For the second time in less than five years, the viability of the dairy show and fair season is up in the air because of the threat of disease. And as the industry navigates the highly pathogenic avian influenza (HPAI) outbreak, America’s Dairyland announced this week that lactating dairy cattle must secure a negative test for Influenza A before being moved to fairs or exhibitions within the state.

The directive from the Wisconsin Department of Agriculture, Trade and Consumer Protection (DATCP) goes into effect on June 19. The test must come from an approved National Animal Health Laboratory Network (NAHLN) lab, with the sample collected no more than seven days before animal movement.

At NAHLN labs, these tests are available at no cost through USDA’s Animal and Plant Health Inspection Service (APHIS). Individuals are also eligible to be reimbursed for the cost of veterinary collection and shipping of samples.

There have been no confirmed cases of HPAI in Wisconsin, but it has been detected in bordering Michigan, Iowa, and Minnesota. The DATCP announcement states that the order will remain in effect until 60 days after the last detection of the disease in cattle in the U.S.

USDA has implemented regulations for the movement of cattle between states. If a lactating animal is to be transported across a state line for a show, it must have a negative HPAI test within seven days of movement, and if the show lasts less than 10 days, that same test can be used to return home. Any milking cows that test positive for HPAI may not be transported between states for 30 days.

However, movement within a state will be determined by state health officials. Michigan, which has recorded the highest number of HPAI cases, has prohibited lactating dairy cattle and those in the last two months of pregnancy from being exhibited at any shows or fairs until the state observes no new cases for 60 days. The last Michigan case recorded by USDA was detected on May 31.

In addition to these state orders put in place so far, some counties and local organizations have reduced this year’s dairy shows to heifer-only competitions in an effort to limit HPAI spread.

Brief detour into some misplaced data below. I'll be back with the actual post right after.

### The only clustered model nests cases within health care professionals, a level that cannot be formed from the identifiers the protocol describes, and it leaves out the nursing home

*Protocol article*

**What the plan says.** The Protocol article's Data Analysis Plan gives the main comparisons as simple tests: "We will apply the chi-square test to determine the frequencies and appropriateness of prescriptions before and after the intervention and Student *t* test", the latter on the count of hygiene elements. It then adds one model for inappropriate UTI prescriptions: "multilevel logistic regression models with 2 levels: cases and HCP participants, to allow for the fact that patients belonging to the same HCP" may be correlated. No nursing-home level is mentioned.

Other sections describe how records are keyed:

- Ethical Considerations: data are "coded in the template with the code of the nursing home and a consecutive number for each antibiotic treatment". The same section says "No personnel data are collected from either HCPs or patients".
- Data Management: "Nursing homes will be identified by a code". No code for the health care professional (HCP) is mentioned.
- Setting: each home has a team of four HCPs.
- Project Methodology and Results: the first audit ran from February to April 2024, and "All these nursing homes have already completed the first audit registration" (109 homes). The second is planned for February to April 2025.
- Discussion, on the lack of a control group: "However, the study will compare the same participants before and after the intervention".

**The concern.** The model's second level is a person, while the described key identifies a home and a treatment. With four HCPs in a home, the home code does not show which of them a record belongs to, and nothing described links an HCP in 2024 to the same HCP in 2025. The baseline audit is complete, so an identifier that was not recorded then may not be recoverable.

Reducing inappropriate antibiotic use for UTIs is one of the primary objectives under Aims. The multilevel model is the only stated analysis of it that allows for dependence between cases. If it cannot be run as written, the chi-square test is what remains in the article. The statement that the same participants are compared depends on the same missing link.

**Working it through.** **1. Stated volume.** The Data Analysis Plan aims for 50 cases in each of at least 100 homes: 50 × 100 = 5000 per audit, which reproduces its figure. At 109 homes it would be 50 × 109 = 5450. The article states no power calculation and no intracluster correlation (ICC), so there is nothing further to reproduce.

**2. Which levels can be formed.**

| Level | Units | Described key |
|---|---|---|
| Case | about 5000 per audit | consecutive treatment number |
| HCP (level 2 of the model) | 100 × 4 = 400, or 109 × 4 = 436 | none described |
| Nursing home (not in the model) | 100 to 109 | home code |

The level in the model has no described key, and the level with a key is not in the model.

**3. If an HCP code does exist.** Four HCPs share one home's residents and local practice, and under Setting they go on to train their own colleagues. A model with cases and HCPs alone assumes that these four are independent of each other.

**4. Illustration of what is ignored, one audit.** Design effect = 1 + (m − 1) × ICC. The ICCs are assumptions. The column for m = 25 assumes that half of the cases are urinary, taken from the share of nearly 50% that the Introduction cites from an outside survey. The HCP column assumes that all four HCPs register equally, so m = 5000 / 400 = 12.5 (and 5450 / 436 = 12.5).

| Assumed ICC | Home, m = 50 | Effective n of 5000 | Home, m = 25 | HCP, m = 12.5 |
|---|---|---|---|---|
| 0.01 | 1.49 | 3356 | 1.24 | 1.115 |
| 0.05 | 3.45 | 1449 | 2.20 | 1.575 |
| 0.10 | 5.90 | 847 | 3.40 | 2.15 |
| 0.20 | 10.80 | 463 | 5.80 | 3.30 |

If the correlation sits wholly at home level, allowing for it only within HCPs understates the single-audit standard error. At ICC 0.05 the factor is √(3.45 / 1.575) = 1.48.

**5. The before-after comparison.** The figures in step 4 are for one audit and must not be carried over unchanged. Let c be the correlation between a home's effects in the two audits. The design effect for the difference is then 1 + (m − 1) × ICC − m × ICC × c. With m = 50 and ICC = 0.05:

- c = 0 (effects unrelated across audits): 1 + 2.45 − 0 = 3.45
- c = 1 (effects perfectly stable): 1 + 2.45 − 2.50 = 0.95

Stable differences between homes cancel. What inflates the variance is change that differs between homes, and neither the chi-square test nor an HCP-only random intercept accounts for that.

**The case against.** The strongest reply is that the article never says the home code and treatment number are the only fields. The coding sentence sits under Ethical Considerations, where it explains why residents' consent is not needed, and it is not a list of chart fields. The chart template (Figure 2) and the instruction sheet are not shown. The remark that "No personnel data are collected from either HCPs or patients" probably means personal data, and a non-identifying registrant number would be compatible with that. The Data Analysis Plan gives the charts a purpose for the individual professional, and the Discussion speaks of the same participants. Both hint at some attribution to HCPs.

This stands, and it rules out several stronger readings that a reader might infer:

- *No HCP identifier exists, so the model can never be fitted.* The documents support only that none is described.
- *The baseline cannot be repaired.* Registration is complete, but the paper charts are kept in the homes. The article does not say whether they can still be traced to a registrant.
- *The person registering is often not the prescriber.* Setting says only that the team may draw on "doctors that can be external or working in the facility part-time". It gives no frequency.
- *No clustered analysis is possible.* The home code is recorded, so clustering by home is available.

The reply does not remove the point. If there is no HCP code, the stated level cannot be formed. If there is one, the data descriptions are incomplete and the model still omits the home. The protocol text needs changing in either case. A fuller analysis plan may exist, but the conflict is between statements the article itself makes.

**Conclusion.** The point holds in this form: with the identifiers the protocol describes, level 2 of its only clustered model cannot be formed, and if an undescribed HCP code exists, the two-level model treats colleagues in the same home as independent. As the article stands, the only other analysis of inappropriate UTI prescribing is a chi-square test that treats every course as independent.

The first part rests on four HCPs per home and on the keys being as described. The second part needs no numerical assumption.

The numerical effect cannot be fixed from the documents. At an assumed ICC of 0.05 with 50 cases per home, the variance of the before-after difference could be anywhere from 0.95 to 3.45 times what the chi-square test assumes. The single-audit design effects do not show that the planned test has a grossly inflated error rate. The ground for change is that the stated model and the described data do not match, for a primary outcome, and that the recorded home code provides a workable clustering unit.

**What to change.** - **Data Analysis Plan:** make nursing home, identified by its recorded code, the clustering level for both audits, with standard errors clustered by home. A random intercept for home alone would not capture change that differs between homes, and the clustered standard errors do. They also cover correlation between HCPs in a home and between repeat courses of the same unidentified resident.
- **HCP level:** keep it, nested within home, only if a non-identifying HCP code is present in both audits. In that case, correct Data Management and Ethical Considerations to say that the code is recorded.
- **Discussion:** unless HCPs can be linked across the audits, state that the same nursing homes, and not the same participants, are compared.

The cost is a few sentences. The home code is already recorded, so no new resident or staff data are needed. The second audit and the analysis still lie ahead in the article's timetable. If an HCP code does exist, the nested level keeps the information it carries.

While the disease is not nearly as damaging in cattle as it has been to poultry, dairy cattle that become infected with HPAI have been reported to have depressed feed intake, off-color or thick milk, and reduced milk production. In some cases, milk yield does not recover, forcing farms to cull cows. And though the chances of transmission to humans is very low, people who work with dairy cattle that become infected are at an elevated risk. Since the disease was identified in late March, three dairy workers have been confirmed to have had HPAI.

This month, Iowa, Minnesota, and Wyoming have joined the ranks of states confirmed with HPAI in dairy cattle, bringing the total to 12 across the country. APHIS has recommended that health officials and show organizers take steps to minimize the potential for HPAI spread.

For more details on how to prepare and prevent disease transmission at fairs, APHIS has offered these guidelines. For exhibitors, best practices include:

  • Know the requirements for interstate and state-specific animal movement.
  • Know the symptoms of HPAI in dairy cattle.
  • Clean and disinfect the equipment you are bringing to the show.
  • Do not transport animals from multiple locations in the same trailer.
  • Keep copies of veterinary papers, vaccination records, and test results on hand.
  • Observe cattle regularly and immediately remove any that show signs of illness.
  • Follow the event’s guidelines for appropriate biosecurity and milk disposal.
  • Do not share tools or milking equipment with other exhibitors.
  • When animals return home, isolate and observe them for 30 days before allowing them to rejoin the herd. Work with your vet if any symptoms develop.

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(c) Hoard's Dairyman Intel 2024
June 13, 2024
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